unhealthy lunch

Unhealthy lunch

Lunches For Work

Taking a healthy lunch to work is one of the simplest ways to trim your budget. Most people think nothing of spending $10 or so for a restaurant lunch, but over the course of a month — or a year — the expense can really add up.
Beyond the cost savings, most meals packed at home are healthier than foods from restaurants or fast food counters. When we eat out, we’re often faced with huge portions and fattening extras — like the french fries that routinely come with sandwiches. But when you pack lunch at home, you can control your portions and choose healthier ingredients.

tuna

Tuscan Tuna Wrap

2 servings

Ingredients

  • 4-5 ounces tuna packed in olive oil, drained
  • 2 tablespoons fresh parsley, chopped
  • 1/2 lemon, juiced
  • 1 tablespoon olive oil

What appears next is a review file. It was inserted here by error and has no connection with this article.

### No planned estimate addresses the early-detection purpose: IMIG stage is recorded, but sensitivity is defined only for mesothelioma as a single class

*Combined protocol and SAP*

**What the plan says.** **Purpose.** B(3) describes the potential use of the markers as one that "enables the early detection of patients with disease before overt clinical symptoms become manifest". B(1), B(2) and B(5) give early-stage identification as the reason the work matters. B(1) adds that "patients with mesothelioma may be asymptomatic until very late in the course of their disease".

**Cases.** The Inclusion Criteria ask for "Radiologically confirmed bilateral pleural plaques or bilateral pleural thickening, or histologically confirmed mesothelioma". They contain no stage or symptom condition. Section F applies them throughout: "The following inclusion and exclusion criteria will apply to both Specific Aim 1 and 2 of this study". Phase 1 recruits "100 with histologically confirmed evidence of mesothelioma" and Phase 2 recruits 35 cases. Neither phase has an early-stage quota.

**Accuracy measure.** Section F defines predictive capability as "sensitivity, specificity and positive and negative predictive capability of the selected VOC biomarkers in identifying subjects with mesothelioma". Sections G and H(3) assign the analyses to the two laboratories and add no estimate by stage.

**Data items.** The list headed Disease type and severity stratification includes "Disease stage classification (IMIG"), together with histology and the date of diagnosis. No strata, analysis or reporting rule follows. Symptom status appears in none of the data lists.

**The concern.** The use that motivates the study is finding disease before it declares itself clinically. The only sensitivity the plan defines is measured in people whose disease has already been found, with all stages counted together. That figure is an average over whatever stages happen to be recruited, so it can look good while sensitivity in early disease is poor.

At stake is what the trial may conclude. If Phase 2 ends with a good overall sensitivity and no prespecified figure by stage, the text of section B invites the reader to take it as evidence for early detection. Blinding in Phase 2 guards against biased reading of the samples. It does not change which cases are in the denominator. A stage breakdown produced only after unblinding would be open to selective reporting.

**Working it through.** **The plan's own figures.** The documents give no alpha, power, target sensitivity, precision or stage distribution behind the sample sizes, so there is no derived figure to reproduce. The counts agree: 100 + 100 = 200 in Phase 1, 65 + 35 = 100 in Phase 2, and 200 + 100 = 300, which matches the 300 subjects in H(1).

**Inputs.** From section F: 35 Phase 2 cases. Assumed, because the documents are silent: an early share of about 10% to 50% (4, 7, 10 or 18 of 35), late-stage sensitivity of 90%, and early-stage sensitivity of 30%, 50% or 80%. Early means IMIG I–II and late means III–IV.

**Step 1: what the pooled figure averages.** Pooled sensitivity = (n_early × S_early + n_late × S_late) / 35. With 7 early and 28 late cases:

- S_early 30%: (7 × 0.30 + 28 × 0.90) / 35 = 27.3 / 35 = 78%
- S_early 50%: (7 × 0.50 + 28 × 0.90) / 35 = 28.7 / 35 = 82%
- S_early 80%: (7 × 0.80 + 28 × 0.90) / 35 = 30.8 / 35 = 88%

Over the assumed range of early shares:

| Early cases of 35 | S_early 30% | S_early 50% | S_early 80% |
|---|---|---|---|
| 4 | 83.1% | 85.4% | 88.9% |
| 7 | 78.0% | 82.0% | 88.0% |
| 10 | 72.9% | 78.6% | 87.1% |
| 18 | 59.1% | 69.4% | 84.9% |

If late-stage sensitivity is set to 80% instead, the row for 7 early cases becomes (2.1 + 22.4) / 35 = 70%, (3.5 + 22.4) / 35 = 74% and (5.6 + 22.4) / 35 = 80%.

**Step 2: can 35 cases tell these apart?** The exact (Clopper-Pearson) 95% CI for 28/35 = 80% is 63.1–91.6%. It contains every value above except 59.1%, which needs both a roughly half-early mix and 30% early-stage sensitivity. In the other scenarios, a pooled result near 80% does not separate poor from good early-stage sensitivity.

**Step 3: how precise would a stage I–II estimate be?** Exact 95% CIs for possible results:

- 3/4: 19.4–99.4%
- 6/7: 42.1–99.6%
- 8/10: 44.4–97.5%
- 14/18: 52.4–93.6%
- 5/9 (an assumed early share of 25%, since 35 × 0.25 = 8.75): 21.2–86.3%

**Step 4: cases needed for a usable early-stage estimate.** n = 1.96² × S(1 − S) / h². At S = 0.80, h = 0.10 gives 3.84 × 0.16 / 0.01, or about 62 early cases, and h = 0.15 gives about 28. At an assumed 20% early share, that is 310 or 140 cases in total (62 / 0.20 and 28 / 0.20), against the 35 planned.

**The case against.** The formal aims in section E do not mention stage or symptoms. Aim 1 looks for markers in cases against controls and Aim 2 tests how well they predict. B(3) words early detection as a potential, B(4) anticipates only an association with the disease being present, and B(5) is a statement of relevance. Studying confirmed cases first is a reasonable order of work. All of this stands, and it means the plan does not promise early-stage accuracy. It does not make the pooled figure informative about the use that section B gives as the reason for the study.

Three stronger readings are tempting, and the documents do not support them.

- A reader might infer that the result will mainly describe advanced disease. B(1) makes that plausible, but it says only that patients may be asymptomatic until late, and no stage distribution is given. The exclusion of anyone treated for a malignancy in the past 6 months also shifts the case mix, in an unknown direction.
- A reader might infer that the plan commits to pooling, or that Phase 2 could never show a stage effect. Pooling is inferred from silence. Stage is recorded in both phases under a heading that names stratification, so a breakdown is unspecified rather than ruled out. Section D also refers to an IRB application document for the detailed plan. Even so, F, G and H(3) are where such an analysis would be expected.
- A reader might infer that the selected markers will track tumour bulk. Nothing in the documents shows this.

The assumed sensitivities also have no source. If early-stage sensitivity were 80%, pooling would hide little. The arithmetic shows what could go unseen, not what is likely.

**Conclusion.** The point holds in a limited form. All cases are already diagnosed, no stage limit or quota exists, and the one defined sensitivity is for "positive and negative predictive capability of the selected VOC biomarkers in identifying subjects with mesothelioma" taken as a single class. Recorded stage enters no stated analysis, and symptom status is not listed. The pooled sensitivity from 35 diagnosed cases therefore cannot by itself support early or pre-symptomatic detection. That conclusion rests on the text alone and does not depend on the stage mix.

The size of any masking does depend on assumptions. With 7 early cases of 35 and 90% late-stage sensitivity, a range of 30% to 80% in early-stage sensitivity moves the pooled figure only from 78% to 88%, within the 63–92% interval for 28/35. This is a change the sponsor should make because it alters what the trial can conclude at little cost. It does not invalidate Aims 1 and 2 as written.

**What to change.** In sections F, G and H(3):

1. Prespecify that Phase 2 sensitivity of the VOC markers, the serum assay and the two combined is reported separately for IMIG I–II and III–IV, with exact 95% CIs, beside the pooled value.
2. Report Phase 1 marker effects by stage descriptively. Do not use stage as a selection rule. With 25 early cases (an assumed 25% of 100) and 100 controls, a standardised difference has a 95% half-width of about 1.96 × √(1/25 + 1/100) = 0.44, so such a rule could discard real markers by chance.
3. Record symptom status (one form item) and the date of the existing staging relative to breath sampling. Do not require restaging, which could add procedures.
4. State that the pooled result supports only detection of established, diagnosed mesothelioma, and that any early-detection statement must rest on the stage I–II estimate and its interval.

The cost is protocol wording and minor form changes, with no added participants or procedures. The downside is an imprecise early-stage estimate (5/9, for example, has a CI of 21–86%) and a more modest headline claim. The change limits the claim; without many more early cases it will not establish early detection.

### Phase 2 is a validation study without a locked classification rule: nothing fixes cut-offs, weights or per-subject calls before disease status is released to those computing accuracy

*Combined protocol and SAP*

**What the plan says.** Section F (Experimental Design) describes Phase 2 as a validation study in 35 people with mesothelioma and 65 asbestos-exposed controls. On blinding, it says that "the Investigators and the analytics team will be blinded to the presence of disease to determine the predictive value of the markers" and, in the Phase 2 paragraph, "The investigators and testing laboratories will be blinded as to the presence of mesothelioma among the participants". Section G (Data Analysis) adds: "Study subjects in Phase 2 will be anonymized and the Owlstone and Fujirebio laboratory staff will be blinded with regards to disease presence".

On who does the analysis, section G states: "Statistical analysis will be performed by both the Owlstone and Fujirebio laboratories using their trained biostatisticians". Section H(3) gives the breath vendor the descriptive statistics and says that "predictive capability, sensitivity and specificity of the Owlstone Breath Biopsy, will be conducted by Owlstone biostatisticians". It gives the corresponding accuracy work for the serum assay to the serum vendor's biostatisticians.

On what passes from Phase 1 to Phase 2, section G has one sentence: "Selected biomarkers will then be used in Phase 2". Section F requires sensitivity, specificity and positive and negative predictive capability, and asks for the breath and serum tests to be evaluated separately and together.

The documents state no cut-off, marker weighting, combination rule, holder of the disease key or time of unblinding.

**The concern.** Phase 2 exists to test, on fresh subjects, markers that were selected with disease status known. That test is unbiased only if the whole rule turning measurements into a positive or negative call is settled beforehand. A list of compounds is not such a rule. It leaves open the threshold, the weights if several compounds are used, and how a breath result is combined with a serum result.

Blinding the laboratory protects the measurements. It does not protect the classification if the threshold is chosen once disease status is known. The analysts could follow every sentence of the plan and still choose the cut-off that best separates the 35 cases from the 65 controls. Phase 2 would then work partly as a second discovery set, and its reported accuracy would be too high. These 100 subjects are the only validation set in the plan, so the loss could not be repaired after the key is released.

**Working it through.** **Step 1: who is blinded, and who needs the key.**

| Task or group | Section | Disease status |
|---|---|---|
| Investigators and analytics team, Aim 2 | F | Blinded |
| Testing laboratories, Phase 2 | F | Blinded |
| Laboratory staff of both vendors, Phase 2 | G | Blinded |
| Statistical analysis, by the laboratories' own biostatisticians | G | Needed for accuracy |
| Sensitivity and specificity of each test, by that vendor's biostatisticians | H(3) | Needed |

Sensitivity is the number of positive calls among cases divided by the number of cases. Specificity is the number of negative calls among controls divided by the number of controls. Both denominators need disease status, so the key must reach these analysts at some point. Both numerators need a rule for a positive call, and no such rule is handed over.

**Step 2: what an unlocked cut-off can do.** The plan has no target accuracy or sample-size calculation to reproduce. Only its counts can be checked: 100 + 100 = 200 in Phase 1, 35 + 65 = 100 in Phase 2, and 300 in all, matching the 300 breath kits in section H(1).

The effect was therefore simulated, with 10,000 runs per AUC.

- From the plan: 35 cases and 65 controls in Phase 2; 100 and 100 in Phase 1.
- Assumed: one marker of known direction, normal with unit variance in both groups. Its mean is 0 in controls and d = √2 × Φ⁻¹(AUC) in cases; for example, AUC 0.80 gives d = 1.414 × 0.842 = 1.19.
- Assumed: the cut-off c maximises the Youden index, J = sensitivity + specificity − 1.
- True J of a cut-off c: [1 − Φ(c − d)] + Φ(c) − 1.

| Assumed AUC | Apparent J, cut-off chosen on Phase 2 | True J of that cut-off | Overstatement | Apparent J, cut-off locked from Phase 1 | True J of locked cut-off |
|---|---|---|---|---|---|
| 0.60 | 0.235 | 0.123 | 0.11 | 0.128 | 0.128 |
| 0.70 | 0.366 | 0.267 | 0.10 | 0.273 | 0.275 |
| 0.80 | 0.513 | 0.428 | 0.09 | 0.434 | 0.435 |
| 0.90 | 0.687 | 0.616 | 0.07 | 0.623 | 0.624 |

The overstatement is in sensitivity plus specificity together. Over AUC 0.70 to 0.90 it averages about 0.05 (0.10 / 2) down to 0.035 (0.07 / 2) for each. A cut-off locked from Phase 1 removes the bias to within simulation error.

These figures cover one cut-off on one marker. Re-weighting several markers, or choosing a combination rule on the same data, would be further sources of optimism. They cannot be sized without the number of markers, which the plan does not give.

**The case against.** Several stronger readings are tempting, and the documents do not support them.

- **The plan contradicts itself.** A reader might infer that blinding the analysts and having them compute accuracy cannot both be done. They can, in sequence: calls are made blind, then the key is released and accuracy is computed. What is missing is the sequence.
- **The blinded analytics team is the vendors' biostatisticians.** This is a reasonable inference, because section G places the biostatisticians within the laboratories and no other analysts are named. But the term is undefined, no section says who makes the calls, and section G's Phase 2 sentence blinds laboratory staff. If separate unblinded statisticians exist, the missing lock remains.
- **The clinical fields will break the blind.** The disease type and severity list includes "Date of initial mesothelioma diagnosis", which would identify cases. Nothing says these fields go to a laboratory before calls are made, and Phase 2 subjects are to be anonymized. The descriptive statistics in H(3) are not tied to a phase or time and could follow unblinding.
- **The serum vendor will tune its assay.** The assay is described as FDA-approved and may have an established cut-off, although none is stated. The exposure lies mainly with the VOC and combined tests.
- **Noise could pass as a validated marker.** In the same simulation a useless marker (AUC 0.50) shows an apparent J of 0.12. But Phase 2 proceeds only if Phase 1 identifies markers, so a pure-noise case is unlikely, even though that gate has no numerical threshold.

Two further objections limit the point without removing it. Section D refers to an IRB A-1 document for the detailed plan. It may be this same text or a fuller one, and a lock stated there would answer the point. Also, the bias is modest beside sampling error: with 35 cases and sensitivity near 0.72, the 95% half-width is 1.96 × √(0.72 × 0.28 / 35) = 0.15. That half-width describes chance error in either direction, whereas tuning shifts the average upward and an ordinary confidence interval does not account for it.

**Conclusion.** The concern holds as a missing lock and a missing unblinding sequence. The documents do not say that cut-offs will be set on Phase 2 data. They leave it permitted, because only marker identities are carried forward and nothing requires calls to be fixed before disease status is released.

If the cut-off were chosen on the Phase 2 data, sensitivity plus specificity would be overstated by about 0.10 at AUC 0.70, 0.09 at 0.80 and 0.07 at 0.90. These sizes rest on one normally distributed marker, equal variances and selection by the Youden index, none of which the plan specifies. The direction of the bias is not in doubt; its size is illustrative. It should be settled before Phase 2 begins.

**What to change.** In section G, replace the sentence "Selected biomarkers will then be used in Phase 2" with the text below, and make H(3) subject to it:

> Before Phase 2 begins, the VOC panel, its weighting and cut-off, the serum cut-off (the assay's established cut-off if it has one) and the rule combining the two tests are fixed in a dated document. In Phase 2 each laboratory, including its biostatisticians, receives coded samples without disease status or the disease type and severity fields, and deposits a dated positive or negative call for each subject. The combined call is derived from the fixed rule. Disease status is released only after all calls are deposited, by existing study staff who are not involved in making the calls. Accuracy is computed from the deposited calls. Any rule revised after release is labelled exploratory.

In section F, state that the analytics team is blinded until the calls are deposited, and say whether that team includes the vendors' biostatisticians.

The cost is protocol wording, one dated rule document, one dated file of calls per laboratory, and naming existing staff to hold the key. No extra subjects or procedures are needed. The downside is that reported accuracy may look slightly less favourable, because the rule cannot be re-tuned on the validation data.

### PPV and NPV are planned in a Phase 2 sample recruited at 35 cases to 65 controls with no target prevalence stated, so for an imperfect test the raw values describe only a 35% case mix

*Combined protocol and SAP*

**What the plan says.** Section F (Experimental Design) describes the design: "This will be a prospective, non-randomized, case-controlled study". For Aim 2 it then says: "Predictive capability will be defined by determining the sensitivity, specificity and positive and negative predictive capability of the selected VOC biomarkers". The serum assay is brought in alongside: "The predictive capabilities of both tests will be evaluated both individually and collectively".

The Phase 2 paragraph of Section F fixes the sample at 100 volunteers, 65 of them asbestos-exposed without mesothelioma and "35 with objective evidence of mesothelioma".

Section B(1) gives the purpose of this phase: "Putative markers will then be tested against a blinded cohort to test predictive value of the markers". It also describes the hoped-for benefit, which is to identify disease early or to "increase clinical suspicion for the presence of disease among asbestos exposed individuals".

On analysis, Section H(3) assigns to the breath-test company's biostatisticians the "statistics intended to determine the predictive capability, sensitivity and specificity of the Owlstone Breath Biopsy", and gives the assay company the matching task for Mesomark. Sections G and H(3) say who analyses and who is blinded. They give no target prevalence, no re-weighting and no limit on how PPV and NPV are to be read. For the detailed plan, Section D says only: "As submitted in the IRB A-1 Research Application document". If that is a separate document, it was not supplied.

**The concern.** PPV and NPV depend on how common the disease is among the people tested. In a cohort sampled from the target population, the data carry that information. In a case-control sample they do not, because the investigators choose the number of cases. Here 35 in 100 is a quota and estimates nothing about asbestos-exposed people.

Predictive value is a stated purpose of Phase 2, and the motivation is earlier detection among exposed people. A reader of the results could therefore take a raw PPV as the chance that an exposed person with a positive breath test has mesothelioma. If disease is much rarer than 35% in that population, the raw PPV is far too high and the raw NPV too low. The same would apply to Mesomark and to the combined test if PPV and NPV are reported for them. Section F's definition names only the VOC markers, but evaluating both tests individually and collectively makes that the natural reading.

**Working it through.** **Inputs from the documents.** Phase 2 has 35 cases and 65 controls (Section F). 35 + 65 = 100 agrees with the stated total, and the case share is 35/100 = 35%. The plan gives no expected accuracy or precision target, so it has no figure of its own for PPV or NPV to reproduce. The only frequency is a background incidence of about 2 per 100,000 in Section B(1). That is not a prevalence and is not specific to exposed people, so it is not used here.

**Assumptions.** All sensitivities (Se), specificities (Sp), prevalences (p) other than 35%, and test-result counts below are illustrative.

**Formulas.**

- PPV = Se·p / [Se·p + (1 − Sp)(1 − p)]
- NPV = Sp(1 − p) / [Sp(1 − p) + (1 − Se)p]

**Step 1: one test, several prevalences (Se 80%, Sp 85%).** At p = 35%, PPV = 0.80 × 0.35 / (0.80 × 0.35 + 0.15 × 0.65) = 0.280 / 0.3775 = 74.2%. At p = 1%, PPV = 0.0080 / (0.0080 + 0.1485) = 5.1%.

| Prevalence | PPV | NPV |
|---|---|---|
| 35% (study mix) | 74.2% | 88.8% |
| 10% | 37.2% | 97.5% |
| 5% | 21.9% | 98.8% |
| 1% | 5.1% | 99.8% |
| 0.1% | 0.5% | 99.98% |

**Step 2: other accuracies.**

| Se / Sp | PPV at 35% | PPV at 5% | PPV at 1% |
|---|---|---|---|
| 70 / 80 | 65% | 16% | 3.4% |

• 1/2 cup diced tomatoes
  • 3 tablespoons chopped black olives
  • Dash of salt and pepper
  • 2 whole-wheat wraps
  • 1/2 cup baby spinach leaves

Directions

Break up the tuna in a mixing bowl and mix in the parsley, lemon, oil, tomatoes, olives, salt and pepper.  Divide the mixture between the wraps, top with spinach leaves and roll up. Wrap the sandwiches tightly in plastic wrap and refrigerate.

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Pesto Turkey Sandwich

If you would like a little crunch in your sandwich, add a slice of cooked turkey bacon.

1 serving

Ingredients

  • 2 teaspoons prepared pesto
  • 2 slices pumpernickel bread
  • 2 ounces sliced turkey
  • 2 romaine lettuce leaves
  • 4 slices tomato

Directions
Spread pesto on the bread. Top 1 bread slice with turkey, lettuce, tomato and top with the remaining bread slice. Place in a large plastic sanwich bag.

corn salad

Corn & Black Bean & Mango Salad

Make ahead salad to pack for lunch. Serve with healthy toasted corn tortillas.

4 servings

Ingredients